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REVIEW: Timberlake’s ’20/20 Experience’ clearly meets hype

Far removed from his days as a teen heartthrob as a member of *NSYNC, Justin Timberlake has matured musically.

And no one seems to be complaining about it.

Seven years since the release of Timberlake’s last album, “FutureSex/LoveSounds,” JT returns to music with his excessively anticipated new album. Hit single “Suit & Tie” was just a small taste of the unique sounds Timberlake creates in “The 20/20 Experience,” the newest Timberlake/Timbaland concoction which doesn’t fail to meet the hype.

The album starts with a preview of the unexpected sound of the entire album. The first track, “Pusher Love Girl,” begins with a symphonic arrangement of violins before moving into a slow beat reminiscent of a R&B love song. Timberlake doesn’t hold back in his first track and lets his vocal range loose with his patented falsetto notes. The track’s extended drug metaphor also leads to some interesting yet entirely relatable lyrics.

Following the big band influences in “Suit & Tie” and “That Girl,” “Don’t Hold The Wall” strays from theme with exotic instruments and background vocals permeating the song. It’s a perfect example of Timbaland’s incredible production skills and Timberlake’s affinity for unique sounds and instruments. Lyrically, it has all the potential to be a dance anthem, but is longer and slower than what most clubs will play. There is, however, a great potential for a club mix.

“Let The Groove Get In” is by far the catchiest track on the album – yes, even catchier than “Suit & Tie.” With trumpets, maracas and a percussion background that could make even the most stubborn person dance, it’s clear that this is the best song on the album, with “Mirrors” as the only possible exception.

Longtime Timberlake fans will love “Mirrors.” The track is a serious throwback to the *NSYNC days, but in the best way imaginable. It’s a grown up version of the hits of the late 90’s and early 2000’s that’s unfailingly catchy and earnest at the same time. This older sound, combined with Timberlake’s new love of violins and now-mature perspective on love, makes this a truly incredible pop love song.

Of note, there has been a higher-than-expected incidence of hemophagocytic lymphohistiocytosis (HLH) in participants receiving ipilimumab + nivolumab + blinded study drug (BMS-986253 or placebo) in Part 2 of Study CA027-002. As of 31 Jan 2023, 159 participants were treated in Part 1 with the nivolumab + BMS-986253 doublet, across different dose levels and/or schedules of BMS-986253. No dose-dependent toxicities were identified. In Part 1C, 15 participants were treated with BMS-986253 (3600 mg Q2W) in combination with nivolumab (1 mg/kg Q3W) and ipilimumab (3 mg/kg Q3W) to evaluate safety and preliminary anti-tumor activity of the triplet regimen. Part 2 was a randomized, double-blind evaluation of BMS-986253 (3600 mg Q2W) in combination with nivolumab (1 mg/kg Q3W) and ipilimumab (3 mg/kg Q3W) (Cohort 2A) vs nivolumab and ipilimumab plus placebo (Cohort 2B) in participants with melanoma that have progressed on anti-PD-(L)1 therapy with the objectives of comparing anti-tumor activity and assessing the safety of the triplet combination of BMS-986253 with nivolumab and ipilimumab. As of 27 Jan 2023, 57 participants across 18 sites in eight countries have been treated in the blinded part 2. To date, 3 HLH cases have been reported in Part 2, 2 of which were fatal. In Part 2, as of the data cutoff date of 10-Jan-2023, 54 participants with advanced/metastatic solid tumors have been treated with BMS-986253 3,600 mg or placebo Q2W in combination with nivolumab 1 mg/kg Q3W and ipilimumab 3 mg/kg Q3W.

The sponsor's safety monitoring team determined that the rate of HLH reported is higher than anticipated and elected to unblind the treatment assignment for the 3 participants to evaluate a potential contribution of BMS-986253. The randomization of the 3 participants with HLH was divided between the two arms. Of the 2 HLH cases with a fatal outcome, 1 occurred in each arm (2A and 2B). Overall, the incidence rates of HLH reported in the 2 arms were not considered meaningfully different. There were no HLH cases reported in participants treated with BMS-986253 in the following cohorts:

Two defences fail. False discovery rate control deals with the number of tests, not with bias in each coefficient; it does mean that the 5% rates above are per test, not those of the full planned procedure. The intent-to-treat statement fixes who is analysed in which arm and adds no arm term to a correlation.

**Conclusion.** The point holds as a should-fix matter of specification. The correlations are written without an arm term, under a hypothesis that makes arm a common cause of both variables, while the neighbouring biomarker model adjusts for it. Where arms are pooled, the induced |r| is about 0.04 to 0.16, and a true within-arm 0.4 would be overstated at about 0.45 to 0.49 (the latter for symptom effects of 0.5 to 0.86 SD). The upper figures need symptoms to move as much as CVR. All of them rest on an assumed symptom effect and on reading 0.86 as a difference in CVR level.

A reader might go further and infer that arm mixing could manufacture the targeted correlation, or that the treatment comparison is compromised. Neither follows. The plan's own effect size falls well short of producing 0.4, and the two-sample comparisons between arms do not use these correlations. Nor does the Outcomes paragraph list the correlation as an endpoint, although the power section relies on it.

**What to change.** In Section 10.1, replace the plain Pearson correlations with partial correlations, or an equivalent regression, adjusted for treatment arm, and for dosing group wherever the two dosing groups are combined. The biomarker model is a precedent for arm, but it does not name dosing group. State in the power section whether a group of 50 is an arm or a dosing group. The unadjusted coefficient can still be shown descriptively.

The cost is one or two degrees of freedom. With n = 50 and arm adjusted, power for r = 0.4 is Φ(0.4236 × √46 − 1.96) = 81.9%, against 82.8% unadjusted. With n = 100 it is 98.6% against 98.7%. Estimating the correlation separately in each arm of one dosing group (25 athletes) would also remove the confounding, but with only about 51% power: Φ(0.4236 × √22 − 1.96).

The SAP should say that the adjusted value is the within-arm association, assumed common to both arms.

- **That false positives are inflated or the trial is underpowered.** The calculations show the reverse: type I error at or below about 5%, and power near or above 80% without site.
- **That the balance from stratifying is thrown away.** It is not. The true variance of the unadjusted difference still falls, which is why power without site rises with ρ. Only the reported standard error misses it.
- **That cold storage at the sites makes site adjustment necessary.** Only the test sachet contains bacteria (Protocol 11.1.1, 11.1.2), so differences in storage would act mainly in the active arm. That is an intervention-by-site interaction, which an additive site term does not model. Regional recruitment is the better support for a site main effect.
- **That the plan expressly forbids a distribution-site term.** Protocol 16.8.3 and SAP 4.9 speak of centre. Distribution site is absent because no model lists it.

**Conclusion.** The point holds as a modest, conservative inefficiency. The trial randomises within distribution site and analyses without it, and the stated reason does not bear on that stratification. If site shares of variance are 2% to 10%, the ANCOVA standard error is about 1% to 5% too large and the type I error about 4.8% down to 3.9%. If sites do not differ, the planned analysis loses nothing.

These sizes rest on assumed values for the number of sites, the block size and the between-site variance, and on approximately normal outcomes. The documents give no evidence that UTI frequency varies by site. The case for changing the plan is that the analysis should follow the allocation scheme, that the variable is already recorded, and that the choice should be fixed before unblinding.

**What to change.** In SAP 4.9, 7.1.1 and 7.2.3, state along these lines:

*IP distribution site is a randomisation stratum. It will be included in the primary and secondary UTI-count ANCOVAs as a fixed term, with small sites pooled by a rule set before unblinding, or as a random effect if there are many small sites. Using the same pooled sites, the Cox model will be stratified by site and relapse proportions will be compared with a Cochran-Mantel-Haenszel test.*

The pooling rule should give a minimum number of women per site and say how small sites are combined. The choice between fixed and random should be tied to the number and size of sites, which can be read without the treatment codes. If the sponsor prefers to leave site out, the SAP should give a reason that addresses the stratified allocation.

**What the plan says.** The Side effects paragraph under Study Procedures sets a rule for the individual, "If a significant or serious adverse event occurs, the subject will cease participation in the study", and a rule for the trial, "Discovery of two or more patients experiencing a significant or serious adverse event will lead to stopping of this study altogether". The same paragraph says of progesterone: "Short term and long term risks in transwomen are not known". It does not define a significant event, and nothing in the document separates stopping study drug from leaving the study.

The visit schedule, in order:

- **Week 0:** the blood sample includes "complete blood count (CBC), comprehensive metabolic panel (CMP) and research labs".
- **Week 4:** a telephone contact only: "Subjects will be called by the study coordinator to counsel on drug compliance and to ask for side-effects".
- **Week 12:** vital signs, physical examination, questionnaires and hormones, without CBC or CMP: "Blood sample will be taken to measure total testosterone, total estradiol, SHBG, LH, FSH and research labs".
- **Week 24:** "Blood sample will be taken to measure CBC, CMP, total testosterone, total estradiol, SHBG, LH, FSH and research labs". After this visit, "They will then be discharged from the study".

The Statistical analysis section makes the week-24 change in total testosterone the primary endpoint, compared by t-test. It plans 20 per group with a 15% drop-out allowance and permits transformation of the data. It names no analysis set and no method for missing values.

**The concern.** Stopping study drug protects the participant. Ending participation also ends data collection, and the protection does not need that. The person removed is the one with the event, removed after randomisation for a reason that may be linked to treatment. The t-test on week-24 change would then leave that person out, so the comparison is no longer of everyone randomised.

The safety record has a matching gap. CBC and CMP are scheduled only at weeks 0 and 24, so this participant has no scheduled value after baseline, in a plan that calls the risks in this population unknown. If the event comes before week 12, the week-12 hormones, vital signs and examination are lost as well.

The final track of 20/20, “Blue Ocean Floor,” is a beautiful song full of atmospheric soundscapes and Timberlake’s melancholy vocals. It’s a great way to end an album already filled with strong, varied tracks.

While the quality of Timberlake’s new album isn’t doubted, It will be interesting to see the kind of radio play the tracks of “The 20/20 Experience” will receive. Only two songs are under six minutes in length, which is a very unusual phenomenon for such a prominent pop artist.

There’s no doubt this album will get exposure and produce multiple hits, but they may have to be club or radio mixes instead of predominantly seven-minute originals. Fans won’t be complaining about the length though. None of the tracks ever get repetitive or boring from their length, but they definitely don’t fit a typical radio play pattern.

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